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    Who is James Nelson? The Yankees newest infield prospect

    James Nelson is now a Yankees prospect.  The young infield prospect was acquired by New York when they sent left-handed pitcher Stephen Tarpley to the Miami Marlins on Wednesday.

    Nelson, 22, was initially drafted by the Marlins in the 15th round of the 2016 MLB Draft out of Cisco Junior College in Texas.  Since then he has played four seasons in the Miami minor league system, the last two of them in Class-A Advanced Jupiter.

    Miami Marlins James Nelson (67) during a Florida Instructional League game against the Washington Nationals on September 26, 2018, at the Marlins Park in Miami, Florida. (Mike Janes/Four Seam Images via AP)

    In his first season, Nelson played 42 games for the Gulf Coast League Marlins, hitting .284/.344/.364 over 162 at-bats with a BABIP of .338 and wRC+ of 115.  He hit 10 doubles, a home run, and 24 RBIs while walking 14 times.

    Nelson earned a promotion to Class-A Greensboro of the South Atlantic League for his season.  In 102-games as a Grasshopper, he hit .309/.354/.456 over 395 at-bats with 31 doubles, three triples, seven home runs, and 59 RBIs. He had a .399 BABIP with a wRC+ of 132 as well as a wOBA of .365.

    In 2018, Nelson got his first taste of the Class-A Advanced Florida State League, playing 62 games with the Jupiter Hammerheads.  Nelson was a mid-season addition to the Hammerheads, being assigned to their roster from Extended Spring Training on June 3, but it would only be a few days before he would be placed on the injured list.  He was activated from the injured list on June 20, 2018, and went on to hit. 211/.262/.280 in 232 at-bats with Jupiter.  He had a .281 BABIP, a wOBA of .254, and a wRC+ of 56 in his first taste of High-A.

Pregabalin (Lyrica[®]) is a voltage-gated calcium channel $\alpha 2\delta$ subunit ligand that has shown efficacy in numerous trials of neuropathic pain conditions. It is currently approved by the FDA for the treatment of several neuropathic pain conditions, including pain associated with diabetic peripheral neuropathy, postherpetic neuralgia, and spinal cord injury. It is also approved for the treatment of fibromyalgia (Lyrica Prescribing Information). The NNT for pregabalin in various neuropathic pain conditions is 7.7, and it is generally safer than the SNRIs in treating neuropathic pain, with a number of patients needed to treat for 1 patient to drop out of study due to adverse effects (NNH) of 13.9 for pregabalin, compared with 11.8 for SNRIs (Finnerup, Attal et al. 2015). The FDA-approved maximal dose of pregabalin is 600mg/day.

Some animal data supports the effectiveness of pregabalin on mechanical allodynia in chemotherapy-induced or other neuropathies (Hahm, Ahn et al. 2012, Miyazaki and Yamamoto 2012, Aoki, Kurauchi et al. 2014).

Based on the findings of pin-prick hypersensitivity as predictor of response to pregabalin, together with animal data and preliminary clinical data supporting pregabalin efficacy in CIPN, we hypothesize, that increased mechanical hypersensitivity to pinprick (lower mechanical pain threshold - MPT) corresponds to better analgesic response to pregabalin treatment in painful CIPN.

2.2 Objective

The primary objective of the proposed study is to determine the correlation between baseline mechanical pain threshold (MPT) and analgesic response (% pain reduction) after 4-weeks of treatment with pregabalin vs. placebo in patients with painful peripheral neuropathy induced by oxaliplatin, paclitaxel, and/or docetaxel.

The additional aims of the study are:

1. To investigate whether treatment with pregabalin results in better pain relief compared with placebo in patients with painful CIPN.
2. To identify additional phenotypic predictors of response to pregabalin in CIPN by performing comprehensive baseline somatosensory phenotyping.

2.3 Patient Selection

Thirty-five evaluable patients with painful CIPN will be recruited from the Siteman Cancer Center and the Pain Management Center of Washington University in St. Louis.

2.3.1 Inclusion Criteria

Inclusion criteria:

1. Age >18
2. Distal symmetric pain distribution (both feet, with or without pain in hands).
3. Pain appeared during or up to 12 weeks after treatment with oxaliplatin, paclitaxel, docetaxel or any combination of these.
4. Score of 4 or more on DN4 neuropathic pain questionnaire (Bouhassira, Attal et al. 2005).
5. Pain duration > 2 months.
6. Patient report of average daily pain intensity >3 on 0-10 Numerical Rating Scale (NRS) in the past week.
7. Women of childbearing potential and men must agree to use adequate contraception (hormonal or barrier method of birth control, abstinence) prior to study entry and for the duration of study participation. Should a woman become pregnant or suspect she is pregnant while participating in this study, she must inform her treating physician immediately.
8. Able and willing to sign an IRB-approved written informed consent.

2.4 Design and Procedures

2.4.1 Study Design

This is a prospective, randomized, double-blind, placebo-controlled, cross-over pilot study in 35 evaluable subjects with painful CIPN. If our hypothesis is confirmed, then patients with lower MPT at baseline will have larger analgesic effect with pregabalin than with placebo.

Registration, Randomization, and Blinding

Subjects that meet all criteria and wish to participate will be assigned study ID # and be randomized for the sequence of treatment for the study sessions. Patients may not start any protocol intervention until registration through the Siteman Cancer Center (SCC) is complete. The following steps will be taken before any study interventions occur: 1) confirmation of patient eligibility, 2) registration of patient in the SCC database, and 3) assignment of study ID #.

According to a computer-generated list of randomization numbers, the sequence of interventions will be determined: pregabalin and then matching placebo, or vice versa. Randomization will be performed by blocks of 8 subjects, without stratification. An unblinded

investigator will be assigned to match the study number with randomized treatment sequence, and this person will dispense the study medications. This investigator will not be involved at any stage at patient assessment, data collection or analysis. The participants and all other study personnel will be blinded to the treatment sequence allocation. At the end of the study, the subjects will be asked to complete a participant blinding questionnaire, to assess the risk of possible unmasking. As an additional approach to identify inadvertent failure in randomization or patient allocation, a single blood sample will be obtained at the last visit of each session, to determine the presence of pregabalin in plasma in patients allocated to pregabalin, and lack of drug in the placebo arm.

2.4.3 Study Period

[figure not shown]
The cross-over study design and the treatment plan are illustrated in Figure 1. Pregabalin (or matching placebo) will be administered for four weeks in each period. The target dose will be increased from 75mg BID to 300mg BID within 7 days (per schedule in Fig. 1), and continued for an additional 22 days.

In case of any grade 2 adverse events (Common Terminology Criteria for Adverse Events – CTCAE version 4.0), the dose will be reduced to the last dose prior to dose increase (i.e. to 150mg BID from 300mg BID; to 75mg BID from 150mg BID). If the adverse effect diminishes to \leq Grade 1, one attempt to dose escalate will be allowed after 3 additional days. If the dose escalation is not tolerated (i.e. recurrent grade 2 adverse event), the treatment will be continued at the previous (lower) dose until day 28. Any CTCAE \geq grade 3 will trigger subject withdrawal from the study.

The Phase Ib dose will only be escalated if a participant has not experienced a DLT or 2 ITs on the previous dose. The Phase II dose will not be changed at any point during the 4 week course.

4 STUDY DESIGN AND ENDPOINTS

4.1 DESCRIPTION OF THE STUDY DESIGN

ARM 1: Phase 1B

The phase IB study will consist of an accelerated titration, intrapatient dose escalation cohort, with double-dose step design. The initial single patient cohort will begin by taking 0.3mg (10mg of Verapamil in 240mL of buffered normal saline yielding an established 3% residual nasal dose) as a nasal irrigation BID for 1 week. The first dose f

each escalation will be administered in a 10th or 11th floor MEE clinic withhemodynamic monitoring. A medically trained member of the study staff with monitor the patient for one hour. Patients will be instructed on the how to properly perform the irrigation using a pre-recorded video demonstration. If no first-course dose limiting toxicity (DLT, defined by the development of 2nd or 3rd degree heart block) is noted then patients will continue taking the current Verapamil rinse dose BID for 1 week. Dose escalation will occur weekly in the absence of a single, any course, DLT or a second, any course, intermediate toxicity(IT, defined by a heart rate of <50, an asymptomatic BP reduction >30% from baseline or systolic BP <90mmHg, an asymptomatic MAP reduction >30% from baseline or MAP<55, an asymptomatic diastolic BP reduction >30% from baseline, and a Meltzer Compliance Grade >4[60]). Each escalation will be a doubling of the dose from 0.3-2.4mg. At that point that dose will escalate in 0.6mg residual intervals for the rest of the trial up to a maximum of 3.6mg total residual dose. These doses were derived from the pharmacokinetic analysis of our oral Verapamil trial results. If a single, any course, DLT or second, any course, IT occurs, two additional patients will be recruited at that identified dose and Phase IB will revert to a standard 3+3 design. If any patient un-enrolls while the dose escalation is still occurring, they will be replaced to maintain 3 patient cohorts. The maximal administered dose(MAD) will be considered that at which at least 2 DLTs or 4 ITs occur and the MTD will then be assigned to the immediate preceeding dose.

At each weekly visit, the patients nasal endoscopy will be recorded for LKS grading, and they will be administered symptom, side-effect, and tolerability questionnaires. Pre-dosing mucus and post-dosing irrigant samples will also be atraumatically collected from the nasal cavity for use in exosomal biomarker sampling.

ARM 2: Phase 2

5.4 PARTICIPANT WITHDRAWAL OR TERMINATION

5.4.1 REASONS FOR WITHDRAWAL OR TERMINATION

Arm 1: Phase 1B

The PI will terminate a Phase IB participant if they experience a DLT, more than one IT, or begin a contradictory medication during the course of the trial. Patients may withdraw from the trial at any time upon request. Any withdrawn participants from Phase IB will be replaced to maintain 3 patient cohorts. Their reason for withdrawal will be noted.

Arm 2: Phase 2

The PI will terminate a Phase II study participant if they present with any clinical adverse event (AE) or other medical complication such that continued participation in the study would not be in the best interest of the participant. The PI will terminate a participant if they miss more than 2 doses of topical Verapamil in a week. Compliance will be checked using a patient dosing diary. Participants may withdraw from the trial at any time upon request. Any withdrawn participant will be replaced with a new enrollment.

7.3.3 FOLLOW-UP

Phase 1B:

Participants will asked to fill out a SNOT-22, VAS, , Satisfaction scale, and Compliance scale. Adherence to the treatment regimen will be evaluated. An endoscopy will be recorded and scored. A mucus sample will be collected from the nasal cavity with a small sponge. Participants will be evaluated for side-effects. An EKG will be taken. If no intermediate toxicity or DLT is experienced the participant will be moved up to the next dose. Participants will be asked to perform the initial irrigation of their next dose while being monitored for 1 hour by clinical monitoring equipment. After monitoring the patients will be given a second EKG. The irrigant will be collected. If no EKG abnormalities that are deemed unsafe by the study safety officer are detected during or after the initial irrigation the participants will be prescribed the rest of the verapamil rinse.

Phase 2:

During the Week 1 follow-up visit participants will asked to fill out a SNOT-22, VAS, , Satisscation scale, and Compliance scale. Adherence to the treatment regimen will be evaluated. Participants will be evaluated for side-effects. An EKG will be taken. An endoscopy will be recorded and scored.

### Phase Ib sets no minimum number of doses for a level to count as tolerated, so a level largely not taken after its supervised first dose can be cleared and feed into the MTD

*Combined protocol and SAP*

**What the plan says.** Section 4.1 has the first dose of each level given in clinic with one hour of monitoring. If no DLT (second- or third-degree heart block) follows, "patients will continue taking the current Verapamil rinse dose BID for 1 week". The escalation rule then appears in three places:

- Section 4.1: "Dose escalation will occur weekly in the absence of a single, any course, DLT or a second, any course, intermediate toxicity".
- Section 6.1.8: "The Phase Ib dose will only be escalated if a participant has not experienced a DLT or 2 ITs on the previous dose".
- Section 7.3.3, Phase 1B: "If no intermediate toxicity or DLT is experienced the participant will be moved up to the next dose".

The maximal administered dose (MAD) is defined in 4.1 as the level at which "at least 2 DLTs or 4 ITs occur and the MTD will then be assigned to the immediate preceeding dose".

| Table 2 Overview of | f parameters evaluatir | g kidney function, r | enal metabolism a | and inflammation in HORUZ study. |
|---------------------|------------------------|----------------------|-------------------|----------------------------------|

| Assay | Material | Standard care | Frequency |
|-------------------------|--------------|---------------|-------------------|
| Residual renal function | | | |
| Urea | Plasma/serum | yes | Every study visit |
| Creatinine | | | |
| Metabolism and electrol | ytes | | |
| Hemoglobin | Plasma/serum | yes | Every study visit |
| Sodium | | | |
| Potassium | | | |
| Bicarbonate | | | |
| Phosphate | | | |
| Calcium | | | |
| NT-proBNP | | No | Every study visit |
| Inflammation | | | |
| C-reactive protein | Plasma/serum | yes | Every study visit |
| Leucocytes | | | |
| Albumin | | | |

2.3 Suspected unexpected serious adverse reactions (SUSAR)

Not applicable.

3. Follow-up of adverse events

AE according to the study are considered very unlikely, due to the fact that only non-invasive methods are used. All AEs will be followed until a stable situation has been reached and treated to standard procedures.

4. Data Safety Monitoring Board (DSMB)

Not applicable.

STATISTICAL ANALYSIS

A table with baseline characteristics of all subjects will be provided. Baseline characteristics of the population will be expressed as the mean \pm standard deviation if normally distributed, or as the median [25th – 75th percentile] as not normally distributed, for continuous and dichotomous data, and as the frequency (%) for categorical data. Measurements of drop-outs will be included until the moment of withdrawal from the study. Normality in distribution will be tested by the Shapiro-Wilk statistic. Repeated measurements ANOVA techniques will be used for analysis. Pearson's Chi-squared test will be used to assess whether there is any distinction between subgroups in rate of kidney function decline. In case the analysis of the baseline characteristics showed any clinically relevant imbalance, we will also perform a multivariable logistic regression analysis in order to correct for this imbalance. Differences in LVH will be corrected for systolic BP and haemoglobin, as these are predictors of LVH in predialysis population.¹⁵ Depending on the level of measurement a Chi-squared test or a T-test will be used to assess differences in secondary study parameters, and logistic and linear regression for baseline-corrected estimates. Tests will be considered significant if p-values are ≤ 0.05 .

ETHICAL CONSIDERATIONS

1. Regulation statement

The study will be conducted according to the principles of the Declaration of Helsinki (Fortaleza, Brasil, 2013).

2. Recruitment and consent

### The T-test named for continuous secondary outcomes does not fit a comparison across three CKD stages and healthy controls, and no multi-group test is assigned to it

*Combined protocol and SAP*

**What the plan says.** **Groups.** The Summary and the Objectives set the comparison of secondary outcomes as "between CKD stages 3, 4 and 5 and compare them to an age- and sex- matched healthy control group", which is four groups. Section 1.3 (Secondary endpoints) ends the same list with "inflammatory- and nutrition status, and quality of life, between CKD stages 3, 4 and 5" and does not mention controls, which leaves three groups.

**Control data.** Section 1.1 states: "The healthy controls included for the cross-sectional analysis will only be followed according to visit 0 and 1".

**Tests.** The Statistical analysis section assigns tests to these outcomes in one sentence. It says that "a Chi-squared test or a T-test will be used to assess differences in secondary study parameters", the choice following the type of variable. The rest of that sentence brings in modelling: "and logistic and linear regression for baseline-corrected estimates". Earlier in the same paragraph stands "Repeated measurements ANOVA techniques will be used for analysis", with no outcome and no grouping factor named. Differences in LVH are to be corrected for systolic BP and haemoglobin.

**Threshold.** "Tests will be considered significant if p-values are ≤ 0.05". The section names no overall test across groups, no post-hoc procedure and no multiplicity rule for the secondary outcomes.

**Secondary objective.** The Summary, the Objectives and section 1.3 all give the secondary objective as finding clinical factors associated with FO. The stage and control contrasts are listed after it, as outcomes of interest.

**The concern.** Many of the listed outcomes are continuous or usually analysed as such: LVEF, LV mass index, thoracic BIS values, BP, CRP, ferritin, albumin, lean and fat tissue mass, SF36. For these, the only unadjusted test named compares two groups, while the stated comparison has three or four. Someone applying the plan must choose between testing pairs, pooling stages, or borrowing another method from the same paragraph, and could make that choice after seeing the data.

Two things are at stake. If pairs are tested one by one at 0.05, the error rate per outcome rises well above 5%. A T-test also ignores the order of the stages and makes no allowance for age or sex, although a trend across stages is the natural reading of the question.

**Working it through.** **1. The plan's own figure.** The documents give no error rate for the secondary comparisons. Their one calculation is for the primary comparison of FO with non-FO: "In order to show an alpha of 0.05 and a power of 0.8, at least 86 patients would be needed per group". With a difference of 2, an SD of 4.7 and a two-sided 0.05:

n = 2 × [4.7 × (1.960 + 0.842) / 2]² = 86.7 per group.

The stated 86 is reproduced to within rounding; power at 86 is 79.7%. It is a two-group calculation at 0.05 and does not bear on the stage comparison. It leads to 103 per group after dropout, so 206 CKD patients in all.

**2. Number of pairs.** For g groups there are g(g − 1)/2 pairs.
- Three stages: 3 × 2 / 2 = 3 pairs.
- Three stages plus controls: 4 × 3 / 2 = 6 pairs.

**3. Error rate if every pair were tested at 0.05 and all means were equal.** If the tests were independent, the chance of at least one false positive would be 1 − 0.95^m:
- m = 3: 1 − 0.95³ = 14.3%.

He returned to Jupiter for 2019, where he played a career-high 121 games for the Hammerheads.  In 470 at-bats he hit .228/.279/.296 with a BABIP of .274, a wOBA of .271, and a wRC+ of 72.  Nelson hit 13 doubles, two triples, and four home runs while driving in 36 runs and walking a career-high 30 times.  There were some encouraging signs as he lowered his K% from 26.1% in 2018 to 18.9% in 2019 and raised his BB% from 5.1% to 6.4%.

    Throughout his entire career, Nelson has played exclusively at third base, appearing in 287 games at the position and racking up 2,431 1/3 innings while committing 71 errors.

    Our friends at 2080baseball.com provided us with this scouting report from the Marlins 2018 Instructional League.

    NOTES FROM THE FIELD, INSTRUCTS:

    Medium frame that has thickened significantly through core/lower-half in the last calendar year. Heavier and less athletic.

    Struggled at the plate throughout instructs. Apathetic ABs, frustrated with himself, long to the ball, lots of whiffs.

    Generated surprising power from whippy batspeed in the past, but stroke looks slower. Game power only to pull right now.

    Below-avg runner up the line that’s average moving underway. Will need to keep body in check to stay avg.

    Less twitch in his defensive first step than what he showed in the past. Hands work, still charges the ball well.

    Fringy arm across the infield, consistently lacked carry and tailed at finish. Not a lock to stay at 3B from this look.

    Nelson will be getting a fresh start with the Yankees, an organization that just recently went through a drastic change in coaches.  He was ranked as high as number eight In the Marlins organization by Baseball America in 2017, and 16 by MLB Pipeline in 2017 and 2018 but fell out of the top 30 after the 2019 season.  This fresh start should be welcoming, especially to an organization like the Yankees that has put in a big investment in technologies to help players develop.

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